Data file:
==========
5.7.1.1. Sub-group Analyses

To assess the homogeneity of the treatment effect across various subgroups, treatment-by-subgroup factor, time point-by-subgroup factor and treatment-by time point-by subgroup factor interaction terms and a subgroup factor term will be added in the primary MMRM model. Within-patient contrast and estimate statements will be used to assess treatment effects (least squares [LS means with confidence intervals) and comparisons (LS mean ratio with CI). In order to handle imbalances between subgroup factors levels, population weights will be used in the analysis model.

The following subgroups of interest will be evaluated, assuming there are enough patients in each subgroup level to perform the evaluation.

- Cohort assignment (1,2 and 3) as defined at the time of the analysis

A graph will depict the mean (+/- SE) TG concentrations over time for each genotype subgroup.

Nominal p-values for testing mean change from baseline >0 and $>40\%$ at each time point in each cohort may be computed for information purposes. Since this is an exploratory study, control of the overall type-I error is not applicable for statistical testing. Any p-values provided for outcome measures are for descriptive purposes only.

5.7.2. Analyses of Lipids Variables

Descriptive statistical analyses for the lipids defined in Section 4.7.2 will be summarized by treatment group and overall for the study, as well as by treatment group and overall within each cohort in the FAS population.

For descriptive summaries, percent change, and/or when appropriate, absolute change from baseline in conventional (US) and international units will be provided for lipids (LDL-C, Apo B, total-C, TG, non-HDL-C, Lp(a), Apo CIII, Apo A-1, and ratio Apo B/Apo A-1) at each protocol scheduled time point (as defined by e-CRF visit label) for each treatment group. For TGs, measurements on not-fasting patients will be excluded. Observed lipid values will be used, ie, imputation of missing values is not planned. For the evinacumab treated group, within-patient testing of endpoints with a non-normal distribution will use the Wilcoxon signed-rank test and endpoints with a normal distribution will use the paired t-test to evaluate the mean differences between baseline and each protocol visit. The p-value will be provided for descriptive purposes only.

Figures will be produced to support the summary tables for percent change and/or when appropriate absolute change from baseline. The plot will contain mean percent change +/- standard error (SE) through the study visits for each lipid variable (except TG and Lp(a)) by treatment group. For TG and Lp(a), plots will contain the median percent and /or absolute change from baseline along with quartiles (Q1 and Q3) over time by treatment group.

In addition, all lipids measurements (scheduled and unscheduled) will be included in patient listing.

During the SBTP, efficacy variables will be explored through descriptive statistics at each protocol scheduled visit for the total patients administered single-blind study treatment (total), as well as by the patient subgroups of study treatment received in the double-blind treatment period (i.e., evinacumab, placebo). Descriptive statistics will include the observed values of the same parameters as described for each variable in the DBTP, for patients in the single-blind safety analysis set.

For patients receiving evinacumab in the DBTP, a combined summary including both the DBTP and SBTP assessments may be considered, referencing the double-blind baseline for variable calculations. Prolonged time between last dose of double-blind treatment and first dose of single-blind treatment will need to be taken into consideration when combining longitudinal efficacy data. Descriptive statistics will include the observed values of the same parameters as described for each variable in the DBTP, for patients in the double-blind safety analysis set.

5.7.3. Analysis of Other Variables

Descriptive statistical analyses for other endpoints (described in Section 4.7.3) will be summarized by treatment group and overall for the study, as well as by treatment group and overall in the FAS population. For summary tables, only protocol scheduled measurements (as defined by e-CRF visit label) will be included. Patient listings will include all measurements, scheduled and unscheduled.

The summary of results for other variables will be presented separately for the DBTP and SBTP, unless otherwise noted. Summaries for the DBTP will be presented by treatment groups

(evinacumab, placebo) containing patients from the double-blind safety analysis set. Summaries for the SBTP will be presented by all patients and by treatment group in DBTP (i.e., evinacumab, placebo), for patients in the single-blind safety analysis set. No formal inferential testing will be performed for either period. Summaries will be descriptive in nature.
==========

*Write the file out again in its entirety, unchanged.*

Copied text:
5.7.1.1. Sub-group Analyses

To assess the homogeneity of the treatment effect across various subgroups, treatment-by-subgroup factor, time point-by-subgroup factor and treatment-by time point-by subgroup factor interaction terms and a subgroup factor term will be added in the primary MMRM model. Within-patient contrast and estimate statements will be used to assess treatment effects (least squares [LS means with confidence intervals) and comparisons (LS mean ratio with CI). In order to handle imbalances between subgroup factors levels, population weights will be used in the analysis model.

The following subgroups of interest will be evaluated, assuming there are enough patients in each subgroup level to perform the evaluation.

- Cohort assignment (1,2 and 3) as defined at the time of the analysis

A graph will depict the mean (+/- SE) TG concentrations over time for each genotype subgroup.

Nominal p-values for testing mean change from baseline >0 and $>40\%$ at each time point in each cohort may be computed for information purposes. Since this is an exploratory study, control of the overall type-I error is not applicable for statistical testing. Any p-values provided for outcome measures are for descriptive purposes only.

5.7.2. Analyses of Lipids Variables

Descriptive statistical analyses for the lipids defined in Section 4.7.2 will be summarized by treatment group and overall for the study, as well as by treatment group and overall within each cohort in the FAS population.

For descriptive summaries, percent change, and/or when appropriate, absolute change from baseline in conventional (US) and international units will be provided for lipids (LDL-C, Apo B, total-C, TG, non-HDL-C, Lp(a), Apo CIII, Apo A-1, and ratio Apo B/Apo A-1) at each protocol scheduled time point (as defined by e-CRF visit label) for each treatment group. For TGs, measurements on not-fasting patients will be excluded. Observed lipid values will be used, ie, imputation of missing values is not planned. For the evinacumab treated group, within-patient testing of endpoints with a non-normal distribution will use the Wilcoxon signed-rank test and endpoints with a normal distribution will use the paired t-test to evaluate the mean differences between baseline and each protocol visit. The p-value will be provided for descriptive purposes only.

Figures will be produced to support the summary tables for percent change and/or when appropriate absolute change from baseline. The plot will contain mean percent change +/- standard error (SE) through the study visits for each lipid variable (except TG and Lp(a)) by treatment group. For TG and Lp(a), plots will contain the median percent and /or absolute change from baseline along with quartiles (Q1 and Q3) over time by treatment group.

In addition, all lipids measurements (scheduled and unscheduled) will be included in patient listing.

During the SBTP, efficacy variables will be explored through descriptive statistics at each protocol scheduled visit for the total patients administered single-blind study treatment (total), as well as by the patient subgroups of study treatment received in the double-blind treatment period (i.e., evinacumab, placebo). Descriptive statistics will include the observed values of the same parameters as described for each variable in the DBTP, for patients in the single-blind safety analysis set.

For patients receiving evinacumab in the DBTP, a combined summary including both the DBTP and SBTP assessments may be considered, referencing the double-blind baseline for variable calculations. Prolonged time between last dose of double-blind treatment and first dose of single-blind treatment will need to be taken into consideration when combining longitudinal efficacy data. Descriptive statistics will include the observed values of the same parameters as described for each variable in the DBTP, for patients in the double-blind safety analysis set.

5.7.3. Analysis of Other Variables

Descriptive statistical analyses for other endpoints (described in Section 4.7.3) will be summarized by treatment group and overall for the study, as well as by treatment group and overall in the FAS population. For summary tables, only protocol scheduled measurements (as defined by e-CRF visit label) will be included. Patient listings will include all measurements, scheduled and unscheduled.

The summary of results for other variables will be presented separately for the DBTP and SBTP, unless otherwise noted. Summaries for the DBTP will be presented by treatment groups

(evinacumab, placebo) containing patients from the double-blind safety analysis set. Summaries for the SBTP will be presented by all patients and by treatment group in DBTP (i.e., evinacumab, placebo), for patients in the single-blind safety analysis set. No formal inferential testing will be performed for either period. Summaries will be descriptive in nature.